Saturday, May 11, 2019

Pope Francis’ move on abuse leaves out the vital role of lay Catholics

By JD Flynn
May 9, 2019

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Pope Francis on Thursday introduced the Catholic Church’s most comprehensive plan yet for dealing with bishops accused of sexual abuse or negligence. While the plan is a step forward, it doesn’t ­address lay ­involvement, procedural transparency or outside accountability. The US bishops can address these shortcomings — and should.
The plan, Vos Estis Lux Mundi (“You Are the Light of the World”), is the first major policy document to be issued since former Cardinal Theodore McCarrick’s history of abuse came to light last summer. The plan addresses several questions brought to light by the McCarrick scandal: It requires bishops to report the sexual misconduct of their colleagues, it protects whistleblowers inside the church and it makes clear that bishops who neglect their civil or church responsibilities to report or address abuse will be held accountable.
Most important, the plan recognizes explicitly that imbalances of power can be exploited for sexual coercion, and it censures those who abuse their positions of influence and trust.
McCarrick, who serially coerced seminarians and young priests and used his credibility as a priest to abuse minors, isn’t the only recent figure to wield influence for sexual gratification. Pope Francis’ plan takes seriously the lessons about power and consent learned from the misdeeds of figures in Hollywood, tech, politics and other realms of life.
The church’s plan, in that sense, is a step other institutions would do well to imitate.
The plan deviates, though, from proposals the US bishops have made for dealing with abuse or negligence among their ranks. Their plans put independent lay experts at the center of investigations, charged with using their experiences in law enforcement, criminal prosecution, management and psychology to dig in to serious complaints against bishops.
The American episcopate hoped that seeking recommendations from autonomous lay bodies would ensure a measure of ­accountability for their own actions and bring at least some transparency to internal church discipline processes. The US bishops know that McCarrick’s misdeeds were reported to church officials multiple times, to little ­effect, and they understand how much that has damaged their credibility as pastors of souls.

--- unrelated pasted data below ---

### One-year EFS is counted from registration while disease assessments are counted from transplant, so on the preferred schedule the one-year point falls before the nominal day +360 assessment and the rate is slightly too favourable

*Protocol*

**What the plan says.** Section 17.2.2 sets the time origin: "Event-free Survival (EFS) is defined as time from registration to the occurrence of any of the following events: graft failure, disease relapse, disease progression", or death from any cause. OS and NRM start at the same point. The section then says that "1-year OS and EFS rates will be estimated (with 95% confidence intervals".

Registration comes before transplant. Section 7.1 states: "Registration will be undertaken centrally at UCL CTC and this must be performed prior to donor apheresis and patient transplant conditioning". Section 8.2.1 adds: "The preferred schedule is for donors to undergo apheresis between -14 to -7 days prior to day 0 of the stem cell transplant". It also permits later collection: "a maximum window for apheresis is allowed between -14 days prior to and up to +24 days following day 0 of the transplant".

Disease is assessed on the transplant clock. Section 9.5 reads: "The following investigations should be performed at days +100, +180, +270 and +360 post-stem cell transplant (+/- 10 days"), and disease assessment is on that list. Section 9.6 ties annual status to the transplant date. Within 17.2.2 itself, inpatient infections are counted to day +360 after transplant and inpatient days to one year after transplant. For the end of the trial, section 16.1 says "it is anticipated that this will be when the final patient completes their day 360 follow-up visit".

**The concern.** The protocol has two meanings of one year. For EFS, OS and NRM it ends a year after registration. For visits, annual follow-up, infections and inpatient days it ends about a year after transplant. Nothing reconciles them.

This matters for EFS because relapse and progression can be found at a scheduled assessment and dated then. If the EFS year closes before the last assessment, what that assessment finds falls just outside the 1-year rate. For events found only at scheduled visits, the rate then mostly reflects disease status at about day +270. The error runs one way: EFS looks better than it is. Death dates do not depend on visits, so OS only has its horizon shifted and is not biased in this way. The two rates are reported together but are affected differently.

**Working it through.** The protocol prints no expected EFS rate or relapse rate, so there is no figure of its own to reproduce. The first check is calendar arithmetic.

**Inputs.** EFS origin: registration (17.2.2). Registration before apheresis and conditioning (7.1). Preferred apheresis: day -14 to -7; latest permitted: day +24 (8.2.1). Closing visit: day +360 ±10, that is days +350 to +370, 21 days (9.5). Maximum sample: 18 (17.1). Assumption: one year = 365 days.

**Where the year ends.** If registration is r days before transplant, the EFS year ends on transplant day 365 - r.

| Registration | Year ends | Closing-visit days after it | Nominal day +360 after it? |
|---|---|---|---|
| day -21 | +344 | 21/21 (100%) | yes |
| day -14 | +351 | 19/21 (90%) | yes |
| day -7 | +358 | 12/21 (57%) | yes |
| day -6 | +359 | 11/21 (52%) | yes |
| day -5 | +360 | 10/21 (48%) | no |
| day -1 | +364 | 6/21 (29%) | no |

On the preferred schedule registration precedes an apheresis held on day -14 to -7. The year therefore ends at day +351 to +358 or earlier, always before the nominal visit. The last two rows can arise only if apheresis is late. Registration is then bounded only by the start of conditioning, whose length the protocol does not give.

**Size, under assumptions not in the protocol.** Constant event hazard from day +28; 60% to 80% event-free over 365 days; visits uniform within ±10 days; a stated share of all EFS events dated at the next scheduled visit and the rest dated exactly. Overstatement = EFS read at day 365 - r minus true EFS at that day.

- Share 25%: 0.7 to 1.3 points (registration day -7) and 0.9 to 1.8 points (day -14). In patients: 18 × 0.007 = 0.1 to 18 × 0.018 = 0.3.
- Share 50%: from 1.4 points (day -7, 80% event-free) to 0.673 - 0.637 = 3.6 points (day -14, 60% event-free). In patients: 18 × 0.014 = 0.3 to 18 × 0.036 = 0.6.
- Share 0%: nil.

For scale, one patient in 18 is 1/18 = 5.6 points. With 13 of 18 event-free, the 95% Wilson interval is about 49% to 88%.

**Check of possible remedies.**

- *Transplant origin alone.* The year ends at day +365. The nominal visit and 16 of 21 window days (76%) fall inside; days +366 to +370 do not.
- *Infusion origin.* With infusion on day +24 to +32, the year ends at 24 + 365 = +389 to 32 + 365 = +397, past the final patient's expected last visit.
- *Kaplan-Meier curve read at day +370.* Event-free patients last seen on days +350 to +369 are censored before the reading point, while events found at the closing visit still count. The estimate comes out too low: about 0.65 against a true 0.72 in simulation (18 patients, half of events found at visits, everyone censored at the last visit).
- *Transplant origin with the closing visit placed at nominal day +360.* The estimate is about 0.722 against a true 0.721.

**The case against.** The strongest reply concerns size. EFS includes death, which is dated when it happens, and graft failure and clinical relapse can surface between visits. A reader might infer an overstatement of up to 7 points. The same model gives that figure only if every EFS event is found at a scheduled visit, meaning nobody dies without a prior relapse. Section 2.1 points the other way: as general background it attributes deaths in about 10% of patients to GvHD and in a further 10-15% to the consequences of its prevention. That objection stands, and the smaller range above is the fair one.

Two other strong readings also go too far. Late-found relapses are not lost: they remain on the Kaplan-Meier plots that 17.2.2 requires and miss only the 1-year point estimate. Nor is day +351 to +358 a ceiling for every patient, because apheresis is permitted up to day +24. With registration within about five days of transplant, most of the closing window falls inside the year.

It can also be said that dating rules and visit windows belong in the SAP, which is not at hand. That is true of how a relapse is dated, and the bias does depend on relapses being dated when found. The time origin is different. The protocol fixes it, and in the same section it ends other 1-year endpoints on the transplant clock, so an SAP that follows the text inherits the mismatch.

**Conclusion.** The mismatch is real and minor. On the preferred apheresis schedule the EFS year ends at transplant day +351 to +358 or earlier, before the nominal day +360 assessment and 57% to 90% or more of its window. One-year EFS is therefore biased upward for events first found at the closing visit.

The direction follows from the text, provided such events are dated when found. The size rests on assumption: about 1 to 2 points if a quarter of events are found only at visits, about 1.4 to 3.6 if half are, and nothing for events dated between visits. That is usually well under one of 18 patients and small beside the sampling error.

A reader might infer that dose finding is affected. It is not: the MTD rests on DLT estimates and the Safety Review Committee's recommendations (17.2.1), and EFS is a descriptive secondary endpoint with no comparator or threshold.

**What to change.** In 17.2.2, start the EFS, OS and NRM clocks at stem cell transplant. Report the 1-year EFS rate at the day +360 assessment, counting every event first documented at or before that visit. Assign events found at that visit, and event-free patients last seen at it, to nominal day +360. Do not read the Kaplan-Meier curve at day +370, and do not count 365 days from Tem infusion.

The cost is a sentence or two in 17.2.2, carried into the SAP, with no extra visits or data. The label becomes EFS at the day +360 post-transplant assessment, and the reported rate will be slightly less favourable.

In the US, lay people have been involved in investigations of priestly abuse since 2002. The bishops know that such ­involvement has led to a cultural shift in the church on child protection and transformed Catholic environments into some of the safest anywhere for minors.
But the pope’s new policy, while allowing for “qualified” lay Catholics to assist in the investigation of bishops, is a process mostly reserved to senior bishops. Although the Holy Father has condemned “clericalism” for enabling abuse, his plan is largely a clerical one and doesn’ t require lay collaboration, involvement or accountability.
The pope’s plan, of course, is ­intended for a global church, and emphasizing lay involvement is a decidedly Western approach to church governance.
Mandating lay involvement in these matters in some parts of the world would be ineffective. In some jurisdictions, lay voices would simply be ignored. Still, lay involvement, where encouraged, has made for a stronger Church.
Would the pope’s new policy, ­absent a commitment to independent lay involvement, stop another perpetrator like McCarrick? Maybe. But maybe not. The influence of a man like McCarrick on the bishops he shaped and mentored can’t be overstated.
The US bishops will meet in Baltimore next month, where they will continue to discuss the abuse crisis. There they have an opportunity to demonstrate their own commitment to lay involvement in addressing abuse and negligence in office: They can resolve among themselves to involve lay review boards in the investigations of bishops and to take the recommendations of those boards seriously.
That decision would help them regain the trust of frustrated Catholics and show their counterparts around the globe that lay involvement is nothing to be afraid of.
Pope Francis, and the US bishops, have promised accountability, integrity and transparency to Catholics scandalized or harmed by perpetrators like McCarrick. The pope’s plan is a good first step. American bishops now have the chance to take another one, following the pope’s strong lead.

JD Flynn is a canon lawyer and editor of the Catholic News Agency. Twitter: @JDFlynn

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